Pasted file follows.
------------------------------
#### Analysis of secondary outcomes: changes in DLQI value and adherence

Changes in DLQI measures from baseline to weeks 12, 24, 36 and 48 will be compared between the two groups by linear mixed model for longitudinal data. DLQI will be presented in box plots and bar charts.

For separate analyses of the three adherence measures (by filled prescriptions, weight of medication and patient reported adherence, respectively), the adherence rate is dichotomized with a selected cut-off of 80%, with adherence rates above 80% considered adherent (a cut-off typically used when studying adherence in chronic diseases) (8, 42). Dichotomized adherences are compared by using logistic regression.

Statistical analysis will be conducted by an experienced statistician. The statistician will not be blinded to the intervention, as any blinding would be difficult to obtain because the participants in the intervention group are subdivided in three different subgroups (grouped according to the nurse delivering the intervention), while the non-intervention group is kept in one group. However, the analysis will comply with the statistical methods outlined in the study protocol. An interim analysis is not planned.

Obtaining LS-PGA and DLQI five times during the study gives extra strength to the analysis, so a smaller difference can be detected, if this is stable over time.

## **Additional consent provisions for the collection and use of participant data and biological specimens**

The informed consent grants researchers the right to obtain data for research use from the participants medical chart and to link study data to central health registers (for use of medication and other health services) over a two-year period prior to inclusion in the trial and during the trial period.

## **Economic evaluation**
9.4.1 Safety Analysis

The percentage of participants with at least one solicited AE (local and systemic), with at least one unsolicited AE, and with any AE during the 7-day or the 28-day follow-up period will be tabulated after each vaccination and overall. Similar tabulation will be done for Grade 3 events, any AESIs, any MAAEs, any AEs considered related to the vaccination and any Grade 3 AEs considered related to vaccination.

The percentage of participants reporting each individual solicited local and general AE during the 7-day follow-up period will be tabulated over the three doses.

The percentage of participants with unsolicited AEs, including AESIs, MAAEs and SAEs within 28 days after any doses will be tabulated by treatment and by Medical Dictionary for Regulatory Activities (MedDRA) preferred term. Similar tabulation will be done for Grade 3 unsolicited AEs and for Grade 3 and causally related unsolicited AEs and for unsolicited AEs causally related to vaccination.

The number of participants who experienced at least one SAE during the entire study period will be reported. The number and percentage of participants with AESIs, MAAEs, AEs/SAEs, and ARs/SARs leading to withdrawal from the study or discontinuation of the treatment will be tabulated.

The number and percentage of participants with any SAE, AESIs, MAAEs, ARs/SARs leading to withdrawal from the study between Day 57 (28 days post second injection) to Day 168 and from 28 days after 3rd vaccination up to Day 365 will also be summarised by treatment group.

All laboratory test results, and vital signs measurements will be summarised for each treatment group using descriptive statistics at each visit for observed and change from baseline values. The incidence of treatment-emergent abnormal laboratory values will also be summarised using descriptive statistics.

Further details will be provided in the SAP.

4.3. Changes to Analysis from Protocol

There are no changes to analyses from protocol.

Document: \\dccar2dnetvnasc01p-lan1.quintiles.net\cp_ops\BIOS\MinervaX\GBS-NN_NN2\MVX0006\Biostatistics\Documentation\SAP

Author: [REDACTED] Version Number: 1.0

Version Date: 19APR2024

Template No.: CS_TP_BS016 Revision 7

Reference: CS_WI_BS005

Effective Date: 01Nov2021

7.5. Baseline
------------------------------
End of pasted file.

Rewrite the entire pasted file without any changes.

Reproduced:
#### Analysis of secondary outcomes: changes in DLQI value and adherence

Changes in DLQI measures from baseline to weeks 12, 24, 36 and 48 will be compared between the two groups by linear mixed model for longitudinal data. DLQI will be presented in box plots and bar charts.

For separate analyses of the three adherence measures (by filled prescriptions, weight of medication and patient reported adherence, respectively), the adherence rate is dichotomized with a selected cut-off of 80%, with adherence rates above 80% considered adherent (a cut-off typically used when studying adherence in chronic diseases) (8, 42). Dichotomized adherences are compared by using logistic regression.

Statistical analysis will be conducted by an experienced statistician. The statistician will not be blinded to the intervention, as any blinding would be difficult to obtain because the participants in the intervention group are subdivided in three different subgroups (grouped according to the nurse delivering the intervention), while the non-intervention group is kept in one group. However, the analysis will comply with the statistical methods outlined in the study protocol. An interim analysis is not planned.

Obtaining LS-PGA and DLQI five times during the study gives extra strength to the analysis, so a smaller difference can be detected, if this is stable over time.

## **Additional consent provisions for the collection and use of participant data and biological specimens**

The informed consent grants researchers the right to obtain data for research use from the participants medical chart and to link study data to central health registers (for use of medication and other health services) over a two-year period prior to inclusion in the trial and during the trial period.

## **Economic evaluation**
9.4.1 Safety Analysis

The percentage of participants with at least one solicited AE (local and systemic), with at least one unsolicited AE, and with any AE during the 7-day or the 28-day follow-up period will be tabulated after each vaccination and overall. Similar tabulation will be done for Grade 3 events, any AESIs, any MAAEs, any AEs considered related to the vaccination and any Grade 3 AEs considered related to vaccination.

The percentage of participants reporting each individual solicited local and general AE during the 7-day follow-up period will be tabulated over the three doses.

The percentage of participants with unsolicited AEs, including AESIs, MAAEs and SAEs within 28 days after any doses will be tabulated by treatment and by Medical Dictionary for Regulatory Activities (MedDRA) preferred term. Similar tabulation will be done for Grade 3 unsolicited AEs and for Grade 3 and causally related unsolicited AEs and for unsolicited AEs causally related to vaccination.

The number of participants who experienced at least one SAE during the entire study period will be reported. The number and percentage of participants with AESIs, MAAEs, AEs/SAEs, and ARs/SARs leading to withdrawal from the study or discontinuation of the treatment will be tabulated.

The number and percentage of participants with any SAE, AESIs, MAAEs, ARs/SARs leading to withdrawal from the study between Day 57 (28 days post second injection) to Day 168 and from 28 days after 3rd vaccination up to Day 365 will also be summarised by treatment group.

All laboratory test results, and vital signs measurements will be summarised for each treatment group using descriptive statistics at each visit for observed and change from baseline values. The incidence of treatment-emergent abnormal laboratory values will also be summarised using descriptive statistics.

Further details will be provided in the SAP.

4.3. Changes to Analysis from Protocol

There are no changes to analyses from protocol.

Document: \\dccar2dnetvnasc01p-lan1.quintiles.net\cp_ops\BIOS\MinervaX\GBS-NN_NN2\MVX0006\Biostatistics\Documentation\SAP

Author: [REDACTED] Version Number: 1.0

Version Date: 19APR2024

Template No.: CS_TP_BS016 Revision 7

Reference: CS_WI_BS005

Effective Date: 01Nov2021

7.5. Baseline